from the Therigatha

· Poems · ,

Poems by Early Buddhist Nuns, translated by Susan Murcott

Dantika

As I left my daytime resting place on
Vulture Peak,
I saw an elephant
come up on the riverbank
after its bath.

A man took a hook and said to the
elephant,
“Give me your foot.”
The elephant stretched out its foot;
the man mounted.

Seeing what was wild before
gone tame under human hands,
I went into the forest
and concentrated my mind.


Patacara

When they plow their fields
and sow seeds in the earth,
when they care for their wives and children,
young brahmins find riches.

But I’ve done everything right
and followed the rule of my teacher.
I’m not lazy or proud.
Why haven’t I found peace?

Bathing my feet
I watched the bathwater
spill down the slope.
I concentrated my mind
the way you train a good horse.

Then I took a lamp
and went into my cell,
checked the bed,
and sat down on it.
I took a needle
and pushed the wick down.

When the lamp went out
my mind was freed.


Vimala

Young,
intoxicated by my own
lovely skin,
my figure,
my gorgeous looks,
and famous too,
I despised other women.

Dressed to kill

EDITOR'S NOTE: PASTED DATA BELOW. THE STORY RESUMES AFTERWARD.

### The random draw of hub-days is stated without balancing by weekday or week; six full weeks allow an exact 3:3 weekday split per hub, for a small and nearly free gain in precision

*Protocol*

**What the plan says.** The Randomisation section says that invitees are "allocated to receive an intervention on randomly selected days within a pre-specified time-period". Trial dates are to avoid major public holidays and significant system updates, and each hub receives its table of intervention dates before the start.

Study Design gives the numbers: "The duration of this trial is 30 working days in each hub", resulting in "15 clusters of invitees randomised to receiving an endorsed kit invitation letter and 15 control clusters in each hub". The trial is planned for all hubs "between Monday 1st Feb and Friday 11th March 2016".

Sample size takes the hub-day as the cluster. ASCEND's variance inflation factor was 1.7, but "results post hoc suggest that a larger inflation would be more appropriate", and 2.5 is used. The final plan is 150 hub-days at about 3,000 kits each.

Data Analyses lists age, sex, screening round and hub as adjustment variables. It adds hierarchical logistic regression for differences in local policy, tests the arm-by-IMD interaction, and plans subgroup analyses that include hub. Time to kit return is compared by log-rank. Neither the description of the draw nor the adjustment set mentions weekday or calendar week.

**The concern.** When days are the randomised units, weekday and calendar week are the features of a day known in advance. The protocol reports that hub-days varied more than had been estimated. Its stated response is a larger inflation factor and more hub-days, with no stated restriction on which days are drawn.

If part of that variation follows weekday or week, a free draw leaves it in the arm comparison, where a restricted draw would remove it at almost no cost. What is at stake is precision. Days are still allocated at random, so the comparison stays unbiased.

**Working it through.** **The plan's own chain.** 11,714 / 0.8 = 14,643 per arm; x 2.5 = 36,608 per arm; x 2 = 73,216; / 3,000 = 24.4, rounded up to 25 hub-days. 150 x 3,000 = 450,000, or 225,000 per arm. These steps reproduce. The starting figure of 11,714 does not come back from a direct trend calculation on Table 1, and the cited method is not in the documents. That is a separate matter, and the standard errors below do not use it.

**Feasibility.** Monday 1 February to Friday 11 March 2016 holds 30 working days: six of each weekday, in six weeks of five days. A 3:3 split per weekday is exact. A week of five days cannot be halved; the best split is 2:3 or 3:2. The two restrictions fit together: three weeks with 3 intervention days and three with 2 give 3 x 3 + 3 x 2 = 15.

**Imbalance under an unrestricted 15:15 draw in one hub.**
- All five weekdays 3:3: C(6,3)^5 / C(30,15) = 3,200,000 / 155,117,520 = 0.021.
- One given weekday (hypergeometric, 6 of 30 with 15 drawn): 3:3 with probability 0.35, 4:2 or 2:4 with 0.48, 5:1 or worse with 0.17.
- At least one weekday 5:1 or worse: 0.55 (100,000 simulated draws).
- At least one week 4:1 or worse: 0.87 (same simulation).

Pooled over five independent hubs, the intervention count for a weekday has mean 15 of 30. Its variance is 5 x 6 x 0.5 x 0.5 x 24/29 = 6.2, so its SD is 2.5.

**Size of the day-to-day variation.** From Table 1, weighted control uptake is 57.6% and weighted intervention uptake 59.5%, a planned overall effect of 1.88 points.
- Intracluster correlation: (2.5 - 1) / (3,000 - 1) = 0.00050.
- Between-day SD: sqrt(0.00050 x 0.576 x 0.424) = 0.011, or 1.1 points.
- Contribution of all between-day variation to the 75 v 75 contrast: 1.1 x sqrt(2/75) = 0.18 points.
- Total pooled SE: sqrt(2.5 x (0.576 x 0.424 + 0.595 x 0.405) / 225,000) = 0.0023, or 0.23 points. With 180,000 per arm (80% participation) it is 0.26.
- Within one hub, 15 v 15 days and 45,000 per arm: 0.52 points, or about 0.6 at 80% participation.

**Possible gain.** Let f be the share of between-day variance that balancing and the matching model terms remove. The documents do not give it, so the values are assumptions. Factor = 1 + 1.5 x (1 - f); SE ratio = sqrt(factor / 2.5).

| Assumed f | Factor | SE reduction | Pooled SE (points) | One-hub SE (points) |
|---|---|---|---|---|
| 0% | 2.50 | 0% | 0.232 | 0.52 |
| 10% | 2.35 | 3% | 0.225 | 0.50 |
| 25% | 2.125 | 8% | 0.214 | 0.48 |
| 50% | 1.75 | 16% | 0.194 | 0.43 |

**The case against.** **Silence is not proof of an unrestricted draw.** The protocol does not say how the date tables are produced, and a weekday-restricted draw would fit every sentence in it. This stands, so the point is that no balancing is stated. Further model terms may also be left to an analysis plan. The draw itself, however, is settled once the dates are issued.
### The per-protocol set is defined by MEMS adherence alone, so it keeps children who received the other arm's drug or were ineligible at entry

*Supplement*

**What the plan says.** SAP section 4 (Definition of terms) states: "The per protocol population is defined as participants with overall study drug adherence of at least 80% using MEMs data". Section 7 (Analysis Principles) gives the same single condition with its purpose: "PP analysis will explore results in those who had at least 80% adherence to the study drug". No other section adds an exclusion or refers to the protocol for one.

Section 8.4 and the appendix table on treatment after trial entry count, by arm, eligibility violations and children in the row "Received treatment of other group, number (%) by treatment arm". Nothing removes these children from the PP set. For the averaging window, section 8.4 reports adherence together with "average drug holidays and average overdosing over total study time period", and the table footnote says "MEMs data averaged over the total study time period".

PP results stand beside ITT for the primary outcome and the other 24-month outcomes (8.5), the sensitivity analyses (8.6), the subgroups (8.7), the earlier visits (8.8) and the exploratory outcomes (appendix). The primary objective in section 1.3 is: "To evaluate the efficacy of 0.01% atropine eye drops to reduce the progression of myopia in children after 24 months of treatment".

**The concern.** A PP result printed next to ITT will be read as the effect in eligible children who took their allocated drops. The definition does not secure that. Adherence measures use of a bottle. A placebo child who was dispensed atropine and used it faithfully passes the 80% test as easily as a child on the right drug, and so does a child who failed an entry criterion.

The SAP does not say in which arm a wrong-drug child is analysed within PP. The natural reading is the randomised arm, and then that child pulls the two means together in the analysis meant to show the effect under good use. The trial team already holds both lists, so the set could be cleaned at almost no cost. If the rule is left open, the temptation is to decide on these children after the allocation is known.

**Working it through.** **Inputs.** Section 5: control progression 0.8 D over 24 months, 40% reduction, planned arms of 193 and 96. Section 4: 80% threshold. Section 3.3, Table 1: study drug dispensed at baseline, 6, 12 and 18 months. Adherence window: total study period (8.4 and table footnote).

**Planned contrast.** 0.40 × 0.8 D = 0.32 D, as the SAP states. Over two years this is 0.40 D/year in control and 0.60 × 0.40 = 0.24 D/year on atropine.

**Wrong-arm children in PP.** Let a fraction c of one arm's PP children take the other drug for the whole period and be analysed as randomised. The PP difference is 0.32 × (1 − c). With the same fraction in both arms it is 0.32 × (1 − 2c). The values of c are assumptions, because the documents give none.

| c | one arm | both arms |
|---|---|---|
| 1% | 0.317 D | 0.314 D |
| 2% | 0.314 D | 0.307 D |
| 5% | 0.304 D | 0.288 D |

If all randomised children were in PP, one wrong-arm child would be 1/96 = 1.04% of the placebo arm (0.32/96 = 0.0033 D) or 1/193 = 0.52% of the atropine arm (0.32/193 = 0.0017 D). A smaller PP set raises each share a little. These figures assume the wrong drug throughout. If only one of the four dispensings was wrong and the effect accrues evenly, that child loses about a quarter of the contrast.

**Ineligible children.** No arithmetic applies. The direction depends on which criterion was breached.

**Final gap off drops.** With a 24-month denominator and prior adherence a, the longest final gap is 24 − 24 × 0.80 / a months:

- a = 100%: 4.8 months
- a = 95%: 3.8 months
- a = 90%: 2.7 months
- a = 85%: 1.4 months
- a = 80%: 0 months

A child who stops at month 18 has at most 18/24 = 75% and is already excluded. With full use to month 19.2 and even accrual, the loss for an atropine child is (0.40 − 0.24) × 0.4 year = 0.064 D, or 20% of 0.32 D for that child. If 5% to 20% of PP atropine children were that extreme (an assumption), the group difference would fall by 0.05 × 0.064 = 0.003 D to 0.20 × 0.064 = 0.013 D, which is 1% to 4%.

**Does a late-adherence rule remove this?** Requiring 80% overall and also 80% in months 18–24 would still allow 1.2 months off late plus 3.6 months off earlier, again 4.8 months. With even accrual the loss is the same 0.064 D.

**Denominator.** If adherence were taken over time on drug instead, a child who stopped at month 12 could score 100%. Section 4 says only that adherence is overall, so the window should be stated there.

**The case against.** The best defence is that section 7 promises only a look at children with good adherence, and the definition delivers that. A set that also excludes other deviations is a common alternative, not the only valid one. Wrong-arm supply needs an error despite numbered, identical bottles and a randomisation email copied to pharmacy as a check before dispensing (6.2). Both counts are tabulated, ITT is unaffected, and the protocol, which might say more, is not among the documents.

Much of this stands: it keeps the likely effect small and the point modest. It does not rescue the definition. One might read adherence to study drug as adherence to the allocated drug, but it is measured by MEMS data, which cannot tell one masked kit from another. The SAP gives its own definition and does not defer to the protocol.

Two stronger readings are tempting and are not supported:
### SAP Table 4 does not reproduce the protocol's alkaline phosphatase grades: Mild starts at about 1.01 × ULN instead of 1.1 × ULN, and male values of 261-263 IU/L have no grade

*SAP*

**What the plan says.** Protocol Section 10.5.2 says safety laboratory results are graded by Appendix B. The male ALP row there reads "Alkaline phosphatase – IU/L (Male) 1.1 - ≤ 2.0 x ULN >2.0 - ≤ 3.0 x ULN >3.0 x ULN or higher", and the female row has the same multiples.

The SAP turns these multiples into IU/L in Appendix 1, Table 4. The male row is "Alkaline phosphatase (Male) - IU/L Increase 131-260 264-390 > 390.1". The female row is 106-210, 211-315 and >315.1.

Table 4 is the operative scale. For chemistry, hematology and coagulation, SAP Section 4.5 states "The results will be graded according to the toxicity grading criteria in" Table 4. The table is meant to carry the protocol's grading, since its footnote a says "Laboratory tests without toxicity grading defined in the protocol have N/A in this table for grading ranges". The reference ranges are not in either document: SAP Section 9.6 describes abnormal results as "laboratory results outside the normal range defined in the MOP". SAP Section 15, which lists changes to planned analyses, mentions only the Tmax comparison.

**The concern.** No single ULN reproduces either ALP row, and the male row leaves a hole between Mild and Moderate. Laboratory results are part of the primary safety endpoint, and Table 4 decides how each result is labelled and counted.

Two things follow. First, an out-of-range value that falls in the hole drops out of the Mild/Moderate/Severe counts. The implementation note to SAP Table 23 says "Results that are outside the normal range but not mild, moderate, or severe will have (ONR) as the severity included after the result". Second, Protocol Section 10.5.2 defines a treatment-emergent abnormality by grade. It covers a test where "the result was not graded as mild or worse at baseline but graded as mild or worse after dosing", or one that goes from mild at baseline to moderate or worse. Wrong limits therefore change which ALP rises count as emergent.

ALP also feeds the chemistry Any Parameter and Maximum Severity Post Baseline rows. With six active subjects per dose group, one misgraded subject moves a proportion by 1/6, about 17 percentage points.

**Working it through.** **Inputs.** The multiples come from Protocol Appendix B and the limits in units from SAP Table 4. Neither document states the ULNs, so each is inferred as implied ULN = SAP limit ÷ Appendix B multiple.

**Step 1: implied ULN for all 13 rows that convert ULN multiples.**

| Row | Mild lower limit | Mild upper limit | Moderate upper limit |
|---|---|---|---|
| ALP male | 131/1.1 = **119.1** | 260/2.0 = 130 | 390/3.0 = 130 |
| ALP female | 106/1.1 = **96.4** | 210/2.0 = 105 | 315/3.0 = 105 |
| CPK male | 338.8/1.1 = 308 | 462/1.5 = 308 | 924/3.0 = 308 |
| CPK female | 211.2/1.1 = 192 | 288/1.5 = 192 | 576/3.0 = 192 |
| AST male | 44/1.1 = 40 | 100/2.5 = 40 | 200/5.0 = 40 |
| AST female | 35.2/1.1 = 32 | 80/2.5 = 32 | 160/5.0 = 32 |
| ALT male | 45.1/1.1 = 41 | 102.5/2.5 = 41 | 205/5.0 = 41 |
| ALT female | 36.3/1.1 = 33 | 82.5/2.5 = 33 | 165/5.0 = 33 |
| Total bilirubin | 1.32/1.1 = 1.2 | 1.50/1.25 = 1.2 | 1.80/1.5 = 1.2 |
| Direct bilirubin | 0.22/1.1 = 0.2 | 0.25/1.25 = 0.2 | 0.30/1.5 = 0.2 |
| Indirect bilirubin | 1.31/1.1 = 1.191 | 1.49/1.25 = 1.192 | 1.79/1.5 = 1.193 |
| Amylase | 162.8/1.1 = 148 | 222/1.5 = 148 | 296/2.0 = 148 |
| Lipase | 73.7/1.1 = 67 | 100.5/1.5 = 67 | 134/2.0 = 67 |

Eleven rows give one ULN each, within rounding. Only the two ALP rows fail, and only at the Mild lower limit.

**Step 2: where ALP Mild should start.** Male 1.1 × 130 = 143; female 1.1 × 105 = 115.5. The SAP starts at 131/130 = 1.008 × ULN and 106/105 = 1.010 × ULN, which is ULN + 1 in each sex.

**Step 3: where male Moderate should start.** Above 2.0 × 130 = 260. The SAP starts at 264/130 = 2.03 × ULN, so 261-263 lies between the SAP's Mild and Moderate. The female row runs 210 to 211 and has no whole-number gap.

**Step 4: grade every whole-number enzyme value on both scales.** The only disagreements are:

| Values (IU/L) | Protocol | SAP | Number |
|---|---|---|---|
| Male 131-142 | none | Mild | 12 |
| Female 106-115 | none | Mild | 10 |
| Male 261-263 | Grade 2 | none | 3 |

at the whorehouse door,
I was a hunter
and spread my snare for fools.

And when I stripped for them
I was the woman of their dreams;
I laughed as I teased them.

Today,
head shaved,
robed,
alms-wanderer,
I, my same self,
sit at the tree’s foot;
no thought.

All ties
untied,
I have cut men and gods
out of my life,

I have quenched the fires.


Mittakali

Although I left home for no home
and wandered, full of faith,
I was still greedy
for possessions and praise.

I lost my way.
My passions used me,
and I forgot the real point
of my wandering life.

Then as I sat in my little cell,
there was only terror.
I thought—this is the wrong way,
a fever of longing controls me.

Life is short.
Age and sickness gnaw away.
I have no time for carelessness
before this body breaks.

And as I watched the elements of mind and body
rise and fall away
I saw them as they really are.
I stood up.
My mind was completely free.
The Buddha’s teaching has been done.


The Therigatha is a collection of short poems that were recited around 600 BC and are part of the Pali Canon. It is the earliest known collection of women’s literature.

Susan Murcott was co-founder and editor of Kahawai: Journal for Women and Zen for many years. She spent more than ten years researching, and translating the Therigatha. She teaches environmental engineering at MIT.

From First Buddhist Women: Poems and Stories of Awakening by Susan Murcott. Copyright © 2006 by Susan Murcott. Reprinted by permission of Parallax Press.

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